"There is nothing aloof, nothing removed about him."
Dew was one of four New Zealanders at the synod. The others were Bishop Charles Drennan of Palmerston North and two lay auditors, John Kleinsman and Sharron Cole.
"I think we are all rejoicing in his informality, simplicity of friendships and ease among ordinary people," Drennan says, before adding that this "does not equate to an abandonment of ideals or teachings, which is something arch-conservatives accuse him of". Drennan also saw Pope Francis play the boss card during tense moments: "He reminded everyone that we are with him but also under him - cum Petrus et sub Petrus. His particular duty as Pope is to preserve unity in the church."
"I love the way he speaks, treats people and embraces people," Cole says, while stressing that, at 63, and chair of the Parents Centre New Zealand board and a former Deputy Chief Families Commissioner, she is "not exactly a star-struck child".
She continues: "He just doesn't exclude people. I admire that because that whole pastoral culture is critical."
No, Cole has never met Bill Clinton but a comparison could be made with the focus he famously has, the way he makes people feel like they are the only one in the room. And that accessibility: in Rome she saw that the Pope's expressions and interactions are "endearingly like the rest of us", not ethereal or otherworldly.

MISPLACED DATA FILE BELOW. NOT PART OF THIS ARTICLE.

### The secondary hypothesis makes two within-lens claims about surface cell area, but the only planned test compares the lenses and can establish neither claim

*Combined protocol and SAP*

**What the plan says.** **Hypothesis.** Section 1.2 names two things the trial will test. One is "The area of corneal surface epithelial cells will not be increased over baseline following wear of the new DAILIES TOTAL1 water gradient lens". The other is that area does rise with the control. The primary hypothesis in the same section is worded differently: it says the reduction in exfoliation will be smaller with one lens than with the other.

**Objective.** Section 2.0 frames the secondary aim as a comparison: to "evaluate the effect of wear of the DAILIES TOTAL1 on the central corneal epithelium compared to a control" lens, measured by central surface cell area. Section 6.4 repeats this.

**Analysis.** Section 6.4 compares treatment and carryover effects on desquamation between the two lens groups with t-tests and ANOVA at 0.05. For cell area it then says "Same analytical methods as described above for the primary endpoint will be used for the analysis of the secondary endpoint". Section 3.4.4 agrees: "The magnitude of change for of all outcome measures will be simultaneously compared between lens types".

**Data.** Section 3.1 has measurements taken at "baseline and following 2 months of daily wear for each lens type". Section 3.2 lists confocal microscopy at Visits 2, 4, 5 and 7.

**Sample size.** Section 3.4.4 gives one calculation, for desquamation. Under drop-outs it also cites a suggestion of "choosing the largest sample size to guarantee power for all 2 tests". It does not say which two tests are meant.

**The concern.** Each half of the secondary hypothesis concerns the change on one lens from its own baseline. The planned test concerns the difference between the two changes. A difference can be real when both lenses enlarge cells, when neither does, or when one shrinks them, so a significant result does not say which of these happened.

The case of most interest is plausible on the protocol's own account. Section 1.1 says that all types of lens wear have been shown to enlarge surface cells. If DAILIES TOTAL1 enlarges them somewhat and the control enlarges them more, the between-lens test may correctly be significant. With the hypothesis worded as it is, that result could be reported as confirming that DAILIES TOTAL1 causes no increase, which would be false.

"I've got lots of non-Catholic friends and I haven't met anyone who doesn't think he's pretty wonderful."
This is not just about charisma or personal appeal. Cole is on the New Zealand Catholic Bishops Committee for Interfaith Relations and she is aware that the Pope had already done the interfaith work. Look at his relationships with the heads of Jewish and Muslim communities in Argentina.
This has continued: in December, the Vatican declared that from now on "the Catholic Church neither conducts nor supports any specific institutional mission work directed towards Jews". In short, it is no longer Catholic policy to convert Jews. This has been called "a historic shift".
Such praise has followed the Pope since 2013. People love the acts of humility, the wise words, the modest gestures. The focus on the poor that he established as Archbishop of Buenos Aires has continued as Bishop of Rome. He is "a humble Pope, challenging the world," as the New York Times put it in 2015 on the eve of a US visit.